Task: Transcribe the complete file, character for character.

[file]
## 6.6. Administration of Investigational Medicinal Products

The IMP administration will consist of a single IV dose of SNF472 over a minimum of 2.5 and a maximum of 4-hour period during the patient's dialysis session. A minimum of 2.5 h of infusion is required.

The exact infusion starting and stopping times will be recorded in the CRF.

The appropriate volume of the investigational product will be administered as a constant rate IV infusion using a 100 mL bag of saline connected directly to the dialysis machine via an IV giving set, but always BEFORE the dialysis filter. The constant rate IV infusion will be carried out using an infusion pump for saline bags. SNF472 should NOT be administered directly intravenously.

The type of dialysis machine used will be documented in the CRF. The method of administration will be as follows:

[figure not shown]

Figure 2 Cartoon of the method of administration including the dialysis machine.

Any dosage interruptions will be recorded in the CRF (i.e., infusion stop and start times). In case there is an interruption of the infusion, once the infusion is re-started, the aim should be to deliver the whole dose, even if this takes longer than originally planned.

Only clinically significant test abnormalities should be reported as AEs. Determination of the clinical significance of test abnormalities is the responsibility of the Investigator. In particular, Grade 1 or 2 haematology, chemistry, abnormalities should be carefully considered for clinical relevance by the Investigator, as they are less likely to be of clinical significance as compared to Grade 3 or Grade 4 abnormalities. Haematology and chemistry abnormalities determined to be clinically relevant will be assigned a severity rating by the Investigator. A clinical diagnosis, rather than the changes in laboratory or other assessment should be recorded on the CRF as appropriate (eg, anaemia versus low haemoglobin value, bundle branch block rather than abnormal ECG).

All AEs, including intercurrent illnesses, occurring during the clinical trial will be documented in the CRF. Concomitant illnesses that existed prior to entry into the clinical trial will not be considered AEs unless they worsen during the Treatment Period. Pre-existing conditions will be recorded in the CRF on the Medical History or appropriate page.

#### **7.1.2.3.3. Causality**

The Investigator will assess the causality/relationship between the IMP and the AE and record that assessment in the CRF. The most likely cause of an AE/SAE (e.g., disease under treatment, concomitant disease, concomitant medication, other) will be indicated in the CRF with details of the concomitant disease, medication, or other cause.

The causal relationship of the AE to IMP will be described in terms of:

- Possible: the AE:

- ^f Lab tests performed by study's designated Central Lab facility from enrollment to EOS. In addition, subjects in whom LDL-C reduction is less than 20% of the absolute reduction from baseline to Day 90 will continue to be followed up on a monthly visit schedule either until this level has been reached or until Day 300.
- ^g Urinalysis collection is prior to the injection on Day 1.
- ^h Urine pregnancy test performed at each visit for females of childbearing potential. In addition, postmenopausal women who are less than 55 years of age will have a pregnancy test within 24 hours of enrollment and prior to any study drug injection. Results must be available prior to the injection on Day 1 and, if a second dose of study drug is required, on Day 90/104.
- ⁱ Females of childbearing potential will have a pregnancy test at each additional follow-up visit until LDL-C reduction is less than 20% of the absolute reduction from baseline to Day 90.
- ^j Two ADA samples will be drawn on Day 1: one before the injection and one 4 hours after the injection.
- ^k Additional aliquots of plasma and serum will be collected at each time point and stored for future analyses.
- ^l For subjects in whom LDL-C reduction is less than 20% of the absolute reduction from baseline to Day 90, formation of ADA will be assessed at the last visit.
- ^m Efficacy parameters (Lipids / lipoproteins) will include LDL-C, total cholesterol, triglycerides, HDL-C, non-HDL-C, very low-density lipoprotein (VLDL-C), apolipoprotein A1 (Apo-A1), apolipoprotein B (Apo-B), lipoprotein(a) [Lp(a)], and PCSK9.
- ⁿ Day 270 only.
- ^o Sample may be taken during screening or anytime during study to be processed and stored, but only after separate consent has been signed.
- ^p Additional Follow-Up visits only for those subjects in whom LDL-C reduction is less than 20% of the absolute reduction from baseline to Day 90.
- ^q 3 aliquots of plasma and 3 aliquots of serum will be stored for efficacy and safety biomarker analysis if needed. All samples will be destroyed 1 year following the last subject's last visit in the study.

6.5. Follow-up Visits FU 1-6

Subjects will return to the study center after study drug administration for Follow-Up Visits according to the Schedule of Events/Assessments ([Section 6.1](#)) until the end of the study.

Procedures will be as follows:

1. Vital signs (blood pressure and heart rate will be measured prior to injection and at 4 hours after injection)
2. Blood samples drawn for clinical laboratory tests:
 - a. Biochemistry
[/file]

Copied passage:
## 6.6. Administration of Investigational Medicinal Products

The IMP administration will consist of a single IV dose of SNF472 over a minimum of 2.5 and a maximum of 4-hour period during the patient's dialysis session. A minimum of 2.5 h of infusion is required.

The exact infusion starting and stopping times will be recorded in the CRF.

The appropriate volume of the investigational product will be administered as a constant rate IV infusion using a 100 mL bag of saline connected directly to the dialysis machine via an IV giving set, but always BEFORE the dialysis filter. The constant rate IV infusion will be carried out using an infusion pump for saline bags. SNF472 should NOT be administered directly intravenously.

The type of dialysis machine used will be documented in the CRF. The method of administration will be as follows:

[figure not shown]

Figure 2 Cartoon of the method of administration including the dialysis machine.

Any dosage interruptions will be recorded in the CRF (i.e., infusion stop and start times). In case there is an interruption of the infusion, once the infusion is re-started, the aim should be to deliver the whole dose, even if this takes longer than originally planned.

Only clinically significant test abnormalities should be reported as AEs. Determination of the clinical significance of test abnormalities is the responsibility of the Investigator. In particular, Grade 1 or 2 haematology, chemistry, abnormalities should be carefully considered for clinical relevance by the Investigator, as they are less likely to be of clinical significance as compared to Grade 3 or Grade 4 abnormalities. Haematology and chemistry abnormalities determined to be clinically relevant will be assigned a severity rating by the Investigator. A clinical diagnosis, rather than the changes in laboratory or other assessment should be recorded on the CRF as appropriate (eg, anaemia versus low haemoglobin value, bundle branch block rather than abnormal ECG).

All AEs, including intercurrent illnesses, occurring during the clinical trial will be documented in the CRF. Concomitant illnesses that existed prior to entry into the clinical trial will not be considered AEs unless they worsen during the Treatment Period. Pre-existing conditions will be recorded in the CRF on the Medical History or appropriate page.

#### **7.1.2.3.3. Causality**

The Investigator will assess the causality/relationship between the IMP and the AE and record that assessment in the CRF. The most likely cause of an AE/SAE (e.g., disease under treatment, concomitant disease, concomitant medication, other) will be indicated in the CRF with details of the concomitant disease, medication, or other cause.

The causal relationship of the AE to IMP will be described in terms of:

- Possible: the AE:

- ^f Lab tests performed by study's designated Central Lab facility from enrollment to EOS. In addition, subjects in whom LDL-C reduction is less than 20% of the absolute reduction from baseline to Day 90 will continue to be followed up on a monthly visit schedule either until this level has been reached or until Day 300.
- ^g Urinalysis collection is prior to the injection on Day 1.
- ^h Urine pregnancy test performed at each visit for females of childbearing potential. In addition, postmenopausal women who are less than 55 years of age will have a pregnancy test within 24 hours of enrollment and prior to any study drug injection. Results must be available prior to the injection on Day 1 and, if a second dose of study drug is required, on Day 90/104.
- ⁱ Females of childbearing potential will have a pregnancy test at each additional follow-up visit until LDL-C reduction is less than 20% of the absolute reduction from baseline to Day 90.
- ^j Two ADA samples will be drawn on Day 1: one before the injection and one 4 hours after the injection.
- ^k Additional aliquots of plasma and serum will be collected at each time point and stored for future analyses.
- ^l For subjects in whom LDL-C reduction is less than 20% of the absolute reduction from baseline to Day 90, formation of ADA will be assessed at the last visit.
- ^m Efficacy parameters (Lipids / lipoproteins) will include LDL-C, total cholesterol, triglycerides, HDL-C, non-HDL-C, very low-density lipoprotein (VLDL-C), apolipoprotein A1 (Apo-A1), apolipoprotein B (Apo-B), lipoprotein(a) [Lp(a)], and PCSK9.
- ⁿ Day 270 only.
- ^o Sample may be taken during screening or anytime during study to be processed and stored, but only after separate consent has been signed.
- ^p Additional Follow-Up visits only for those subjects in whom LDL-C reduction is less than 20% of the absolute reduction from baseline to Day 90.
- ^q 3 aliquots of plasma and 3 aliquots of serum will be stored for efficacy and safety biomarker analysis if needed. All samples will be destroyed 1 year following the last subject's last visit in the study.

6.5. Follow-up Visits FU 1-6

Subjects will return to the study center after study drug administration for Follow-Up Visits according to the Schedule of Events/Assessments ([Section 6.1](#)) until the end of the study.

Procedures will be as follows:

1. Vital signs (blood pressure and heart rate will be measured prior to injection and at 4 hours after injection)
2. Blood samples drawn for clinical laboratory tests:
 - a. Biochemistry